Today's word: "pit"
|From:||Herman Miller <hmiller@...>|
|Date:||Monday, May 24, 2004, 1:24|
I was thinking about "pits" today; specifically the pits of fruit, and
how they don't look anything like big holes in the ground that you'd
break every bone in your body if you fall into. So that'll be today's
"Pit" is used for lots of different kinds of holes and indentations, but
I'll limit myself to two:
A "guoch" ["xu@x] is a medium to large hole in the ground, either
natural (like a sinkhole) or artificial (like a rock quarry). A "guoch"
can go for a long distance straight down, but an excavation that
actually goes under ground is considered a tunnel ("chalem"). "Guoch"
also contrasts with long horizontal fissures or crevasses, which are
Another kind of pit is a small cavity or indentation in a relatively
smooth surface; this is "nteki" [n"dEki]. This word can be used for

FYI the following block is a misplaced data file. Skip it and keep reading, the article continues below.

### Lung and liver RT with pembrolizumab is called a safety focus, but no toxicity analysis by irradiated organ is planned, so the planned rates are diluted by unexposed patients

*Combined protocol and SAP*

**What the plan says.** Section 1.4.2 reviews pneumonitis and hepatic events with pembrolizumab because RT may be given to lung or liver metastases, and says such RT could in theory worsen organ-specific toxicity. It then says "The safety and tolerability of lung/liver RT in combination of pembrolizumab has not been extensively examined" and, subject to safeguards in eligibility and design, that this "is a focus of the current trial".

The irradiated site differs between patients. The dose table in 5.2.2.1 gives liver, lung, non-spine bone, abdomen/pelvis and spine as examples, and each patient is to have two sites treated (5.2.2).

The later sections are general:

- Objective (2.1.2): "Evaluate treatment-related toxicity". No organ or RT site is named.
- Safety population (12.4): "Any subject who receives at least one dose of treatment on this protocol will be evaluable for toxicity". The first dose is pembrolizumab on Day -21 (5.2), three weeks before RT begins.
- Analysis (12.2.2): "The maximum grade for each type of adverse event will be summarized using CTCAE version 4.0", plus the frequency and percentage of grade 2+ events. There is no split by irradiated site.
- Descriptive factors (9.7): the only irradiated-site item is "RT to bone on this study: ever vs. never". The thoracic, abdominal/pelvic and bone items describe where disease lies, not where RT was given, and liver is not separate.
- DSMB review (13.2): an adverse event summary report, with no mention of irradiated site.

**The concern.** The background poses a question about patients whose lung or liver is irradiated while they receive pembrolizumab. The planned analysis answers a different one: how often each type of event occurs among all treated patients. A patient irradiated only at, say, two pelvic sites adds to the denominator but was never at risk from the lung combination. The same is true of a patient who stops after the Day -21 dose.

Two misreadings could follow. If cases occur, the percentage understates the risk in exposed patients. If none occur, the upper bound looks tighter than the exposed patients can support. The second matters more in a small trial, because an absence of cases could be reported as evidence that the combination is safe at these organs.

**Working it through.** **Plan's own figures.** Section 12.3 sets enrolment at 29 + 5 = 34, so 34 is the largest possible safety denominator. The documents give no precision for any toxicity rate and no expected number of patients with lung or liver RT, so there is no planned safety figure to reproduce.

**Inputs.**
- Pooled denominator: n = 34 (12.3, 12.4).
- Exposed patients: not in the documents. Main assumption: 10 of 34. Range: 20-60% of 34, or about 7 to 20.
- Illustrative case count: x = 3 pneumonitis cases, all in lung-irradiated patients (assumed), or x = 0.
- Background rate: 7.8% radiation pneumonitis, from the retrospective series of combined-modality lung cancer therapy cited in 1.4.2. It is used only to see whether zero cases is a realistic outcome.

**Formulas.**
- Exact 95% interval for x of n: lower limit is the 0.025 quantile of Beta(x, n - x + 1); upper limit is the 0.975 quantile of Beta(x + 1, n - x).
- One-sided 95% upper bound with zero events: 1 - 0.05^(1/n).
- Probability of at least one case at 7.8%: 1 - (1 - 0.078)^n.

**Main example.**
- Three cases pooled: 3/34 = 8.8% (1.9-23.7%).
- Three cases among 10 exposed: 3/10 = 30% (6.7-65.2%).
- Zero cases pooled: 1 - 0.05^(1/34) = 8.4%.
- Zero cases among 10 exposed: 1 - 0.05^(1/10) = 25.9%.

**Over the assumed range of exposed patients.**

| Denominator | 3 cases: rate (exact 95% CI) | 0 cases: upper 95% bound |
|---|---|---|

cavities in teeth or dimples in golf balls.
The seed of a plant is "ros" ["rOs]; this includes pits of fruit like
cherries or peaches.
Finally there's the verb "pit", typically used with "against", meaning
to set in opposition. I could go back and use some form of the word
"set", but I think it'd be more useful to come up with a word for
"oppose" (kyörtich ["ku\@4`iC]) and use the causative form "nkyörtich"
[N"gu\@4`iC] to mean "set against". Lindiga needs more of those
prenasalized consonants at the start of words. :-)
(Note: Lindiga "y" is actually [u\], not  as I've been writing the
last few days. I was confusing it with Tirelat "y".)